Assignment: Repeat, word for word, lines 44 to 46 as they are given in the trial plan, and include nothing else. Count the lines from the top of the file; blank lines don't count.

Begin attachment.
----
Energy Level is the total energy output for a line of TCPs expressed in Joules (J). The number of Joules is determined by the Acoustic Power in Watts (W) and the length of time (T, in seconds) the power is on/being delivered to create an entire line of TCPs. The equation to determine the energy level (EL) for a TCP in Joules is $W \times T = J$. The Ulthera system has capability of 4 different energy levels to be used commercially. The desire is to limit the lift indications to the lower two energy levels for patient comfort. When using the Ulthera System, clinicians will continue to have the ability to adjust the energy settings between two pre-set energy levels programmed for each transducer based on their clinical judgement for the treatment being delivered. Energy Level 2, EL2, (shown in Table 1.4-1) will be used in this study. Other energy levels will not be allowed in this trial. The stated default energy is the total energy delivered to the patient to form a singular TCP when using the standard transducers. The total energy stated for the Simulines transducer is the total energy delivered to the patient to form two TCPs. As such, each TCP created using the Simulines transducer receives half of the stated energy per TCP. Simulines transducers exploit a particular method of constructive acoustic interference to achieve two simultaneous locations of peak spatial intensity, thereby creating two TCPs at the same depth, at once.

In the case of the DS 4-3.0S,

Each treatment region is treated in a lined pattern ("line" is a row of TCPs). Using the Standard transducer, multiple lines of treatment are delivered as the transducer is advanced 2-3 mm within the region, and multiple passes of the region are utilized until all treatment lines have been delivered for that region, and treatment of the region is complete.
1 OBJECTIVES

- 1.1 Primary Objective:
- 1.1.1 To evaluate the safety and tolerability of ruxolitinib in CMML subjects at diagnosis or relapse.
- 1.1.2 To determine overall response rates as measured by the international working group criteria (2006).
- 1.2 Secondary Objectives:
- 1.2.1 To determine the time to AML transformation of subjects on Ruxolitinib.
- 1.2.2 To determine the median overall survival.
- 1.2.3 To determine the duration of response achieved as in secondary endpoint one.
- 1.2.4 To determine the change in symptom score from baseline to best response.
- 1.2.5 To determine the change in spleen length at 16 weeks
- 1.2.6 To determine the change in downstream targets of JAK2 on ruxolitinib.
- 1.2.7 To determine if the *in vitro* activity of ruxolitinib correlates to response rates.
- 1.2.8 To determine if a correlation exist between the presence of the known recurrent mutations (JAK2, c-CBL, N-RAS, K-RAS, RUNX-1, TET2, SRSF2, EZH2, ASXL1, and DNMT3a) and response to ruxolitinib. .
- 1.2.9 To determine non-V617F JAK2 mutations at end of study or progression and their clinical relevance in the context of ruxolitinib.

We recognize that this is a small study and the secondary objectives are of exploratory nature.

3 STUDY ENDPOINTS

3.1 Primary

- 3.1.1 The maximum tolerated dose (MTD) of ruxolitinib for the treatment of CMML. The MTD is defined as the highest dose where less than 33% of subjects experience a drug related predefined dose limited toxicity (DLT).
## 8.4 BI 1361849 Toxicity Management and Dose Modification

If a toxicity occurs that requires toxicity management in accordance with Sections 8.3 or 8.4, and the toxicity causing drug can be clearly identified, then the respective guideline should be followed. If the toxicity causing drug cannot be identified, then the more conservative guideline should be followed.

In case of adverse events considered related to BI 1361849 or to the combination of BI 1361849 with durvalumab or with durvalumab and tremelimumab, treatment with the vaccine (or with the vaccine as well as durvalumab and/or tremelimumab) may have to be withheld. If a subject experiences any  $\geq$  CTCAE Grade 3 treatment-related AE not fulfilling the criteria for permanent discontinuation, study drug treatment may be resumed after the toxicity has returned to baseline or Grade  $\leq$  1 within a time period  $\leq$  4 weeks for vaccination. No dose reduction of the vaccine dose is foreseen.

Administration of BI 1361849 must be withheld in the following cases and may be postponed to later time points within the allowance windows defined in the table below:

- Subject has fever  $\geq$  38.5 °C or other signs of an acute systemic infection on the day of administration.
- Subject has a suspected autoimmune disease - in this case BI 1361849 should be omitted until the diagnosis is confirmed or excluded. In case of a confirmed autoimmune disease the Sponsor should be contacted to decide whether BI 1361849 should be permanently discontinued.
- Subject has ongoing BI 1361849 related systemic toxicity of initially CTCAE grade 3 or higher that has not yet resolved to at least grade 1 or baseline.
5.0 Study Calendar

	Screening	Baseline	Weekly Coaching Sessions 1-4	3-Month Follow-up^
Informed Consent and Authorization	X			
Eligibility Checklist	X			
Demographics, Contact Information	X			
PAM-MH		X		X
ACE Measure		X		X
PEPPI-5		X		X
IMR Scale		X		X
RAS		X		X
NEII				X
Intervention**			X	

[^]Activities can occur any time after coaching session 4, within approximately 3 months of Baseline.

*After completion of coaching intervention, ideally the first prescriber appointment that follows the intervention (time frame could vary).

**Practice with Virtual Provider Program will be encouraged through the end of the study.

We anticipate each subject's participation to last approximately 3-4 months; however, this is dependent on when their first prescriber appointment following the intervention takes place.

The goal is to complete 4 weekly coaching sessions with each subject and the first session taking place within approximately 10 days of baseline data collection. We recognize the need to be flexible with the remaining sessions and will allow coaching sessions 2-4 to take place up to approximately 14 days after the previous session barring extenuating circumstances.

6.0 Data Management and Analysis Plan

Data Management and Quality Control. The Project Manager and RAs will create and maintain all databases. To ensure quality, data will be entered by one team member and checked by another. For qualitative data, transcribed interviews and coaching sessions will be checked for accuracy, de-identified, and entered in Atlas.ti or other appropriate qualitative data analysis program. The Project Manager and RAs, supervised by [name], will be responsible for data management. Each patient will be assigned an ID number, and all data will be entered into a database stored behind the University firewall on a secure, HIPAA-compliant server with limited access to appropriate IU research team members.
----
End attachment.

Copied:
We anticipate each subject's participation to last approximately 3-4 months; however, this is dependent on when their first prescriber appointment following the intervention takes place.

The goal is to complete 4 weekly coaching sessions with each subject and the first session taking place within approximately 10 days of baseline data collection. We recognize the need to be flexible with the remaining sessions and will allow coaching sessions 2-4 to take place up to approximately 14 days after the previous session barring extenuating circumstances.

6.0 Data Management and Analysis Plan